Study drugs or “smart drugs” are exceedingly popular among people in school. Doctors prescribe medications like Adderall and Ritalin to treat attention-deficit hyperactivity disorder (ADHD); however, people without ADHD engage in nonmedical use of prescription stimulants to boost their academic performance. The practice of nonmedical Adderall use, for example, is known as pharmacological cognitive enhancement (PCE). When people take stimulants, they hope to increase their powers of memory or concentration. While using drugs to gin up cognitive performance may help in some cases, the behavior can quickly lead to dependence and addiction.
Attempting to get a cognitive edge in school is understandable considering the daunting academic requirements placed upon young people today. The competition for placement in institutions of higher learning is fierce; it is fair to say that teens and young adults have to go above and beyond in ways unheard of just a couple decades ago. It isn’t enough anymore to just go to class and get straight A’s; one must also involve him or herself in myriad extracurricular activities and volunteer vast sums of their time. Even still, doing all the right things doesn’t guarantee placement.
It is quite easy for young people to get their hands on prescription stimulants without the help of a doctor. Classmates are all too willing to share with or sell their drugs to other students; evinced by the fact that the number of Americans reporting nonmedical stimulant use is on the rise.
Adderall and PCE in America and Beyond
Research published in the International Journal of Drug Policy looks into the results of the Global Drug Survey—an annual, anonymous online questionnaire about drug use worldwide. Zeroing in on the use of prescription stimulants, researchers found that 14% reported using stimulants at least once in 2017, up from 5% in 2015. In the United States, nearly 30% of American respondents admitted using drugs for PCE in 2017, up from 20% in 2015. The U.S. has the highest rates of nonmedical stimulant use; however, the practice has become more common in Europe of late.
US-style practices in ADHD treatment are occurring in Europe, The Scientific American reports. Stimulants are more available than ever which has led to a dramatic rise in people seeking pharmacological cognitive enhancement. In fact, the survey indicates that use in France rose from 3% in 2015 to 16% in 2017; and in the UK: from 5% to 23%.
“The increased diagnoses of ADHD and their prescription drug use is creating a substantial population of young pharmacologically medicated persons whose underlying problems may very likely be located in their social world,” says Steven Rose, a neuroscientist at the Open University in Milton Keynes, UK.
Stimulant Use Disorder
Given that there is not much evidence to support PCE via prescription stimulant, people using such drugs should strongly reconsider. Misusing amphetamines can severely complicate one’s life and lead to a host of problems. Each year, we treat a significant number of people at Synergy Group Services presenting for stimulant use disorder. If your use of Adderall or Ritalin has made your life unmanageable, Synergy can help you break the cycle of addiction and begin a journey of recovery. Please contact us today.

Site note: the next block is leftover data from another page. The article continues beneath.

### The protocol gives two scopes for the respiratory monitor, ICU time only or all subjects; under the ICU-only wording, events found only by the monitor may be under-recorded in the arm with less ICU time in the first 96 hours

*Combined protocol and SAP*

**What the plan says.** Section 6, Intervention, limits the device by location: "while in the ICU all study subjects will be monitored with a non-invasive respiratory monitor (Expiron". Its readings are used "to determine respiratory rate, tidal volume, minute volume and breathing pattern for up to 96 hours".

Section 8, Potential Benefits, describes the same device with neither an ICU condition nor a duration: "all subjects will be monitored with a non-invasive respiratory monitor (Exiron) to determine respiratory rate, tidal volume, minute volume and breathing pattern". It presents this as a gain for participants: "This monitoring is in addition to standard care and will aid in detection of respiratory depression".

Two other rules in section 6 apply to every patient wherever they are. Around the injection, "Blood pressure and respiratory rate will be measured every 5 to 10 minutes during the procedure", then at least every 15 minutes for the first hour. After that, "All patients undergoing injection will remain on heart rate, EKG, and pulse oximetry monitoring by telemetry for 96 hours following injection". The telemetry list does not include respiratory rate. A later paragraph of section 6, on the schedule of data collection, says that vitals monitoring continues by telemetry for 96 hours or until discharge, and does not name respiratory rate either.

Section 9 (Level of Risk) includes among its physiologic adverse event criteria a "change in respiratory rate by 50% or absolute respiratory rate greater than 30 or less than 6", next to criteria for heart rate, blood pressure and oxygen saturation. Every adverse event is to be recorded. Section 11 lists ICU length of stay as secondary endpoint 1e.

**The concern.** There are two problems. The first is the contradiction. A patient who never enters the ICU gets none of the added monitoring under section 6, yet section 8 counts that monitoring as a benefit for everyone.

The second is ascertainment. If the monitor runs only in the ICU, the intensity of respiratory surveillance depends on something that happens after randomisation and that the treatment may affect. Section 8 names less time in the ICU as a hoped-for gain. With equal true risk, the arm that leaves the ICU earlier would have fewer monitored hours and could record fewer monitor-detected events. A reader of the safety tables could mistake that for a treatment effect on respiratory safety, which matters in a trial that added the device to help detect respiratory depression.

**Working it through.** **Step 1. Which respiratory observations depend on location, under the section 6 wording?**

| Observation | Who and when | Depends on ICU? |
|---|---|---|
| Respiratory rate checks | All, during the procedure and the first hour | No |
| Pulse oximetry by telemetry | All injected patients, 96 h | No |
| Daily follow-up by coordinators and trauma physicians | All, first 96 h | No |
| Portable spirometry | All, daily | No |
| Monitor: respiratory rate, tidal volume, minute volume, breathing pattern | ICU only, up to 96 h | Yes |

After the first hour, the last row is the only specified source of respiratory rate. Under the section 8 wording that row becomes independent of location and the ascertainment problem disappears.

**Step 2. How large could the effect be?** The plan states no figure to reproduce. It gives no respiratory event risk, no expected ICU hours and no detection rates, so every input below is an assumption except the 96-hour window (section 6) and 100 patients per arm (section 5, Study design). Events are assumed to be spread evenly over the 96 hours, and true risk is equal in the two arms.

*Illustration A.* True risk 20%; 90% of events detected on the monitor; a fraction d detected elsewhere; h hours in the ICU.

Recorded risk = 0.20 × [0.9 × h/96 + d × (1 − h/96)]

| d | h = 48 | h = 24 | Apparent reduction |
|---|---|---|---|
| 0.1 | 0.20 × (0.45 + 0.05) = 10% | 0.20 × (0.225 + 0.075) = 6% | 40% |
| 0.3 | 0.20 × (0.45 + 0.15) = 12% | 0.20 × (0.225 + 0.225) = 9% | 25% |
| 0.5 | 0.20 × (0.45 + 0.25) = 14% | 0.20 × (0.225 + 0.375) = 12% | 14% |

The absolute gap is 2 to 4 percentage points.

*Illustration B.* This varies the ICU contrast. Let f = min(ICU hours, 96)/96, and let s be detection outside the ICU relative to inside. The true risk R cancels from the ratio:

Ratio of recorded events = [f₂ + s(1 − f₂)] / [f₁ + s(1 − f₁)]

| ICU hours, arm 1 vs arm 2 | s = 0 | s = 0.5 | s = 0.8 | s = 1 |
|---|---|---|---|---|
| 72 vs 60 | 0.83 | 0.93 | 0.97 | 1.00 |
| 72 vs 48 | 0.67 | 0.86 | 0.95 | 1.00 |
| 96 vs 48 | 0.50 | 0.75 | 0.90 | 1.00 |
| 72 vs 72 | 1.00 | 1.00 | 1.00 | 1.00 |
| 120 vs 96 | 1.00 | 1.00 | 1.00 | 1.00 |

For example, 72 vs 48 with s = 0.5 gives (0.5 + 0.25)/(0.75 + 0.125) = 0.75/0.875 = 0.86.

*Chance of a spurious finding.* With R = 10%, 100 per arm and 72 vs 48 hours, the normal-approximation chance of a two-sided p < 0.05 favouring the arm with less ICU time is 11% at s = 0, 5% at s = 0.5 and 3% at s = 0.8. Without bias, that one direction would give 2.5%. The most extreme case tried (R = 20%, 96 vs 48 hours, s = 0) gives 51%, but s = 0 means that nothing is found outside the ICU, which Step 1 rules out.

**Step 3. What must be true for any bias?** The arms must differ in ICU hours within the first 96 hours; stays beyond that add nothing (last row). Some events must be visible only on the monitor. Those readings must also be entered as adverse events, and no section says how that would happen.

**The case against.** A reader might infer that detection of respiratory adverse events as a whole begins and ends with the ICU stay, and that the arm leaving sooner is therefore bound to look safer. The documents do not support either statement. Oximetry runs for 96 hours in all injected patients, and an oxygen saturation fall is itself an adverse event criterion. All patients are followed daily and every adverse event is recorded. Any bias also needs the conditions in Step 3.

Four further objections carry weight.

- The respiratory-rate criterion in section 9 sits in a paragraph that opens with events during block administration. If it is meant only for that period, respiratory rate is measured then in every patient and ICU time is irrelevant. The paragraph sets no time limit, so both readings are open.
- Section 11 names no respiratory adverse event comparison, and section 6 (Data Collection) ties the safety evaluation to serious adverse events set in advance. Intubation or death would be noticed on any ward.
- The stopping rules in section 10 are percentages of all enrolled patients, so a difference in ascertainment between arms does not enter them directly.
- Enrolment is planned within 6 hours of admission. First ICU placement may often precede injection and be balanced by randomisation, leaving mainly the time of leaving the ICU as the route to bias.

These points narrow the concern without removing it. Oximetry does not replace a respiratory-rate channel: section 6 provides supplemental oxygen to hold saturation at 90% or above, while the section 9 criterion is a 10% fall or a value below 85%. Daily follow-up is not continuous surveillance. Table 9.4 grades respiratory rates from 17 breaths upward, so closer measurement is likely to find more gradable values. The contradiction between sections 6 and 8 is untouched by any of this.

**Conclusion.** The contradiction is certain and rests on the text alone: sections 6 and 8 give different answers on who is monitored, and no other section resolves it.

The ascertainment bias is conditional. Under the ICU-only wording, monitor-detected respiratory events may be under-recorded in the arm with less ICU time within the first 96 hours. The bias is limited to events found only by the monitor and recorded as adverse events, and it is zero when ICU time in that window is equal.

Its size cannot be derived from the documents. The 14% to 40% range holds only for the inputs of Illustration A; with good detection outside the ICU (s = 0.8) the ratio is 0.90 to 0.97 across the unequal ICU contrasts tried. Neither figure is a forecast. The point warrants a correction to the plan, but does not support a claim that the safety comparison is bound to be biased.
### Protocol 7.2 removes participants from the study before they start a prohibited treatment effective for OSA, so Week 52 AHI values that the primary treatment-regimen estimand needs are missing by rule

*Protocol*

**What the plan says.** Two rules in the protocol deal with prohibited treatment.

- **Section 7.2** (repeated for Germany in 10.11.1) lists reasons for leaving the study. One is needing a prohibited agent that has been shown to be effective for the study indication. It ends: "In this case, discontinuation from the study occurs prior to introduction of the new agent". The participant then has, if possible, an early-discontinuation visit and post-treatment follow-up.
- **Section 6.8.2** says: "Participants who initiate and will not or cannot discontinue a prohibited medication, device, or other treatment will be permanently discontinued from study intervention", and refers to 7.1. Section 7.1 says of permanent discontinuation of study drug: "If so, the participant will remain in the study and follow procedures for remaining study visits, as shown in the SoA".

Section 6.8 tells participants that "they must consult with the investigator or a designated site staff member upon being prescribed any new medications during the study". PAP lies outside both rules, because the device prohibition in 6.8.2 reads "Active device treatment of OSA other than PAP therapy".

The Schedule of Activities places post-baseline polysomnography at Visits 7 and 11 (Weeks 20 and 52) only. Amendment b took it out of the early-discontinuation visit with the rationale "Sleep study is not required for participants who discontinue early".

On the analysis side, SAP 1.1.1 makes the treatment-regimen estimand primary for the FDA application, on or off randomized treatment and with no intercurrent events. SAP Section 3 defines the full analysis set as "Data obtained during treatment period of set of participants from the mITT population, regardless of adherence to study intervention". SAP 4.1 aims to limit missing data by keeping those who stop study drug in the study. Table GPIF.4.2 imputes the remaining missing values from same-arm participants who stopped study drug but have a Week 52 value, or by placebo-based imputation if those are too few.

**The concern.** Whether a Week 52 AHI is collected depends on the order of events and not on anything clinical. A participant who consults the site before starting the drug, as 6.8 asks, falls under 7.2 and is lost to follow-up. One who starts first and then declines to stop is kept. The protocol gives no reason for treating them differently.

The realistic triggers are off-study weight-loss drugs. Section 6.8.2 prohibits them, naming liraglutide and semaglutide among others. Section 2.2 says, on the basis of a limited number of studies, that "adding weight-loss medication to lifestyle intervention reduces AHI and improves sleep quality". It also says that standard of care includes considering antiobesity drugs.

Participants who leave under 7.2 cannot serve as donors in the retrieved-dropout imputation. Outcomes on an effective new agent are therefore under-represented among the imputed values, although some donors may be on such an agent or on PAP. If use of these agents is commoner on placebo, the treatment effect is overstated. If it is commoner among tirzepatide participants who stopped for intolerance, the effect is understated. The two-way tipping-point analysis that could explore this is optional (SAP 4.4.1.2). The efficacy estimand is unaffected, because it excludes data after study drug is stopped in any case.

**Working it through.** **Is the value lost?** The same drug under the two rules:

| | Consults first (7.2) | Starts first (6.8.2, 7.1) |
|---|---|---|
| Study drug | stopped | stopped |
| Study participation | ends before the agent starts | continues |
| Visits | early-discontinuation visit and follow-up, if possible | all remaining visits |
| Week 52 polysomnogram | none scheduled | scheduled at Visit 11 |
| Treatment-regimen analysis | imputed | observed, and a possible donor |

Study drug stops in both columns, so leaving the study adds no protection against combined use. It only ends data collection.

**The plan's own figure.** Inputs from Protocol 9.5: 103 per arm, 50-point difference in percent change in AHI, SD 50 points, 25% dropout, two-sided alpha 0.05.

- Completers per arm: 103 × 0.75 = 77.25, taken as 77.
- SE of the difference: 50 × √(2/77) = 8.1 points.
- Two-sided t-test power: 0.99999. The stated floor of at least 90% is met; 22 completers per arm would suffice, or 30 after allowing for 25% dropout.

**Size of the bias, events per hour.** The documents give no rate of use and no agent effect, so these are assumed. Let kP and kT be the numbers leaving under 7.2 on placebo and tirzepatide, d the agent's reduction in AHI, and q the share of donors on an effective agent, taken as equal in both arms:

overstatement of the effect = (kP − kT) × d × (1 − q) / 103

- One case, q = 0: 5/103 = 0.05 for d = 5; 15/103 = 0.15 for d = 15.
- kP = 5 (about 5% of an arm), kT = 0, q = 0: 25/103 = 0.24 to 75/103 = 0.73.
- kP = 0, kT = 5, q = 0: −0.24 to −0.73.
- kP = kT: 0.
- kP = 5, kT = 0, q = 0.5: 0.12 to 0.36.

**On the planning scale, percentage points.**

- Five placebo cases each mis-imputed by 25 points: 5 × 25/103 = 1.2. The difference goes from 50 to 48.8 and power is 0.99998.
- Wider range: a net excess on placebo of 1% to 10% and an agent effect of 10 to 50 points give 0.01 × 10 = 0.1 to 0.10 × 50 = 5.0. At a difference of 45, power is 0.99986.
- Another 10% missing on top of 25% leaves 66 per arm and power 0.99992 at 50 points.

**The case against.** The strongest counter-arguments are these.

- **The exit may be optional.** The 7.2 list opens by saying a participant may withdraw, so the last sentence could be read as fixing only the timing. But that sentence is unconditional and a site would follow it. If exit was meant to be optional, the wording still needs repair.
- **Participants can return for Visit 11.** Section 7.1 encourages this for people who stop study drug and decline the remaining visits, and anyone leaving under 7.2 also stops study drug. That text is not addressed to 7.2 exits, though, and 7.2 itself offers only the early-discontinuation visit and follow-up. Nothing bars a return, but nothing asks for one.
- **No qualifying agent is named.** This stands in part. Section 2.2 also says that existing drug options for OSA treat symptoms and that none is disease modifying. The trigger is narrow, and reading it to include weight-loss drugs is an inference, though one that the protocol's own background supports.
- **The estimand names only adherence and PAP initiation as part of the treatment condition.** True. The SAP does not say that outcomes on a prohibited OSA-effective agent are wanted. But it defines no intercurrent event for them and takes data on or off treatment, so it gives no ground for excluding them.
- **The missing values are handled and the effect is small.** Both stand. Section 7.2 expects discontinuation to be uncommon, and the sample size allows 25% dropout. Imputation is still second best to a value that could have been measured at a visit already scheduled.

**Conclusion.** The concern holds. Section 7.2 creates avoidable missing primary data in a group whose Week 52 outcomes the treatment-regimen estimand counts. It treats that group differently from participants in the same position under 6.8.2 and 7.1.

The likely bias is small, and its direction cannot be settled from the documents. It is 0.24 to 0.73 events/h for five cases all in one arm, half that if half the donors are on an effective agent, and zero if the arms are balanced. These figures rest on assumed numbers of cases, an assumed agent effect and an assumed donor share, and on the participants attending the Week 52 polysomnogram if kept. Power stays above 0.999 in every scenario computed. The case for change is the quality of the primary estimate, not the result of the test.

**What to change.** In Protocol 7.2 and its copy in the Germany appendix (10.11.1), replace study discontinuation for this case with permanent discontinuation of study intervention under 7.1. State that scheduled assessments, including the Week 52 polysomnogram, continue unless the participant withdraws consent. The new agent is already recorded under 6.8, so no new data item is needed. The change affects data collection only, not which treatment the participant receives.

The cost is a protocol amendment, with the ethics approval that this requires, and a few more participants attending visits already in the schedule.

Did you know that up to five percent of children exhibit the signs and symptoms of attention deficit hyperactivity disorder (ADHD)? While pediatricians now regularly screen young patients for this condition, unfortunately, it still often goes undetected in adults.
ADHD left untreated can hamper your productivity at work, cause undue stress on your personal relationships and put you at greater risk of self-medicating with drugs and alcohol. Given that, it is important to understand the patterns of behavior associated with this diagnosis to reduce your risk of addiction and improve your quality of life.
Below includes a few of the most common symptoms of ADHD. If these sound familiar, you should consult a licensed therapist to get an accurate diagnosis.
3 Behaviors Associated with ADHD
(1) You find it hard to follow a conversation.
Have you ever started talking to someone and suddenly found yourself at a loss for words because you had lost track of what they were talking about? One of the most profound symptoms of adult ADHD is an inability to focus while getting distracted easily. While it’s normal to have your mind wander from time to time, it may be a sign of ADHD if this happens to you frequently throughout your day.
(2) You’re chronically late to appointments and forget to pay bills on time.
Paying your phone bill one or two days past the due date certainly doesn’t guarantee a diagnosis of ADHD. But, if this becomes a regular occurrence, you might do some self-refection. Is this a busy season in your life, or has this been a regular occurrence throughout your adult life?
(3) You buy things you don’t really need and can’t stick to a budget.
Have you ever gone grocery shopping, only to come home and realize that you bought WAY too much food? Or, do you regularly get deliveries of clothes that you bought online and can’t afford? A pattern of impulsive shopping behavior is one of the most common signs of ADHD among adults.
Dual Diagnosis Treatment in Florida
Did you know that 70 percent of people with a substance use disorder are also battling an additional psychiatric condition. If you or someone you love is suffering from addiction and a co-occurring mental illness (such as ADHD) don’t wait to seek treatment. As addiction worsens, so does the co-occurring condition — and vice versa. Contact Synergy Group today so we can start treating both diseases simultaneously. Call: (888) 267-8070 to learn more about our dual diagnosis treatment options.